Not only did they offer a maple fingerboard version, but the rosewood and ebony fingerboard guitars of this era had maple necks. You'd think this would be a big tone change from the mahogany...probably sound more like an Ibanez!!
Dlmorley (Dlmorley)
Posted on Tuesday, September 07, 2004 - 3:43 am:   

I prefer the set neck ibanez. I have a PF350 and it is lovely. I have played a few PF200's and they are great, but it's not the same IMHO.
I feel that the design between fender/gibson has evolved and they are both right, but to me a set neck superstrat doesn't seem right either....
Ibanezfreak1960 (Ibanezfreak1960)
Posted on Tuesday, September 07, 2004 - 8:26 am:   

Ah but a neck thru Strat would make me drool!
Mr_Roadstar (Mr_Roadstar)
Posted on Tuesday, September 07, 2004 - 12:06 pm:   

Fender seems to think a set-neck Strat is a good idea:

http://www.fender.com/products/show.php?partno=0263080

Steve
Ariblues (Ariblues)
Posted on Wednesday, September 08, 2004 - 4:41 am:   

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Ariblues (Ariblues)
Posted on Wednesday, September 08, 2004 - 4:42 am:   

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Ariblues (Ariblues)
Posted on Wednesday, September 08, 2004 - 4:45 am:   

El Maya Original with a very set neck!
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Harry (Harry)
Posted on Wednesday, September 08, 2004 - 5:19 am:   

Even better: a neck-through-body construction!!!
Nicely built, this one. How does it play and sound?
Harry
Ibanezfreak1960 (Ibanezfreak1960)
Posted on Wednesday, September 08, 2004 - 7:41 am:   

Now you got my attention! A neck thru hard tail!
Ariblues (Ariblues)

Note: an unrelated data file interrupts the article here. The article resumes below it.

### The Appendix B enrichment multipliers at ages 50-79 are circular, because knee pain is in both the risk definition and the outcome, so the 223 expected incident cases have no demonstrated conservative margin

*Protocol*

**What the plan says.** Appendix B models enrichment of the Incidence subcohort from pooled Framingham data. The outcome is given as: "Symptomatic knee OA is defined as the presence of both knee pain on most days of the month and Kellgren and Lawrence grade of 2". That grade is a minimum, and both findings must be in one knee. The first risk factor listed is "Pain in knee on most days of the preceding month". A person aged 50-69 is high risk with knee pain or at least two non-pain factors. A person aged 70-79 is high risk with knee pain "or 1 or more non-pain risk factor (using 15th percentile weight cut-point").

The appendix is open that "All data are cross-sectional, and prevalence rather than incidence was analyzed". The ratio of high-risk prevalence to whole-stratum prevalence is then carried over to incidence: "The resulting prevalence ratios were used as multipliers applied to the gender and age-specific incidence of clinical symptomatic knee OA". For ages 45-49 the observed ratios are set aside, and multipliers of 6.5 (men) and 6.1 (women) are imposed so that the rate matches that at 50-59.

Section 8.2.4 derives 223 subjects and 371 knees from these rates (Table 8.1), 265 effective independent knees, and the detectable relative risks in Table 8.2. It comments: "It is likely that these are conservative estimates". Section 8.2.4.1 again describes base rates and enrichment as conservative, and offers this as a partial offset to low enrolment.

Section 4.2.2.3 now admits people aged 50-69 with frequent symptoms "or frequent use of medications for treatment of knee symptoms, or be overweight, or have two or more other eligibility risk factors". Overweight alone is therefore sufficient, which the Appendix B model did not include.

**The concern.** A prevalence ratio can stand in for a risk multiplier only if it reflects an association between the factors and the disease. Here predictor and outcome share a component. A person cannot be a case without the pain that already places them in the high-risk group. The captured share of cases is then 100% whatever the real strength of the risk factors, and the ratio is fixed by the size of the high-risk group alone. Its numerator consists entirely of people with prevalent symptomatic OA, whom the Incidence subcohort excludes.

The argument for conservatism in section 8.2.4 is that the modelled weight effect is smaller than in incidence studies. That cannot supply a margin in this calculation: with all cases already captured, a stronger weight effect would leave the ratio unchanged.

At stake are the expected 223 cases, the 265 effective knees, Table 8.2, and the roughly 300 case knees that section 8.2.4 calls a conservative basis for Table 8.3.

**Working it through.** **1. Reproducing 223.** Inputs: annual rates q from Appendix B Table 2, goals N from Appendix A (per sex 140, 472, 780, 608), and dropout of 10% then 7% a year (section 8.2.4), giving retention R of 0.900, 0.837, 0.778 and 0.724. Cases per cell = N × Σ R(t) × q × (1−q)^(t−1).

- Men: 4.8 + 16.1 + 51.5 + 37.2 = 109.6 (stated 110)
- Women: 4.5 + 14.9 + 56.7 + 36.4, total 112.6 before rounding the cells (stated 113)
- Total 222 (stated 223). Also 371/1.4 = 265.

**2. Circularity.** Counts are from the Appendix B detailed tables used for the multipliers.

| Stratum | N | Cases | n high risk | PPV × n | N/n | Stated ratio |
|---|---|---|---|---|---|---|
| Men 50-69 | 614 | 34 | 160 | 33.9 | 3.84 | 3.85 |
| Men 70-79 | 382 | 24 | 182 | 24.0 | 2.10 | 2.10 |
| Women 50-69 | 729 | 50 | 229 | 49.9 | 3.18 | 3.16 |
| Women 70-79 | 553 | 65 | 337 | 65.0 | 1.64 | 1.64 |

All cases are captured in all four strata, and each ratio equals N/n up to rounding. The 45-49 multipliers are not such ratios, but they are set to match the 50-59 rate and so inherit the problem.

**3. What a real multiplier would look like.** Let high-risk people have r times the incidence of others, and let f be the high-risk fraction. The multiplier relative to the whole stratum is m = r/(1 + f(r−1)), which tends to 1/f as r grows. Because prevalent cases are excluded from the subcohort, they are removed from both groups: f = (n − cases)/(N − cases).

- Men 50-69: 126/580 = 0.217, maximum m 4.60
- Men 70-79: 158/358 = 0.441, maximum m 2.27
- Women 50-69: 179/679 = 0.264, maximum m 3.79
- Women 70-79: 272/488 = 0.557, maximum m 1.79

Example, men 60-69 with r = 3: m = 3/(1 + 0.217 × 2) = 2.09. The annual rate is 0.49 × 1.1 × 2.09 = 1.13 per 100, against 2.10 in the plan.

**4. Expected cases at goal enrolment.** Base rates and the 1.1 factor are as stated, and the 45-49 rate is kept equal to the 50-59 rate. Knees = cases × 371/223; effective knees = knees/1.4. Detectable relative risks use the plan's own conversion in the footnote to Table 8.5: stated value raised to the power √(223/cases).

Posted on Tuesday, September 14, 2004 - 12:49 pm:   

El Maya "Original"
body: walnut, ash, rosewood
neck: maple/walnut/maple ("sandwich"construction)
fretboard: rosewood
brass saddles and nut

It plays like a dream!
With open chords the non amplified acoustic sound is so loud that you can sing with it!
Snowjays
Username: Snowjays

Registered: 09-2004
Posted on Friday, October 29, 2004 - 1:08 am:   

OK fellas,

Here's a new twist to this arguement. A thru neck with a bolt on body.

http://cgi.ebay.com.au/ws/eBayISAPI.dll?ViewItem&rd=1&item=3757912883&ssPageName =STRK:MEWA:IT

It looks absolutely amazing. Have no idea how it plays, but I'm hoping I can get a test ride in a few weeks.
Ibanezfreak1960
Username: Ibanezfreak1960

Registered: 03-2004
Posted on Friday, October 29, 2004 - 6:48 am:   

That thing on ebay looks like a guitar run over by a steam roller.
Funkle
Username: Funkle

Registered: 12-2001
Posted on Friday, October 29, 2004 - 9:24 am:   

Looks like an early prototype for the Ibanez "Roadkill" series :-)
Ibanezfreak1960
Username: Ibanezfreak1960

Registered: 03-2004
Posted on Friday, October 29, 2004 - 9:45 am:   

Yeah thats a good one Funkle
Captainibanez
Username: Captainibanez

Registered: 01-2004
Posted on Saturday, October 30, 2004 - 9:05 am:   

Set neck or bolt on...If it's a Ibanez...nothing else matters!

No matter what model, it has it's special place in Ibanez Collectors World...and don't you forget it !...Besides there are so many different ones

Happy Days and Keep On Rockin'

Captain Ibanez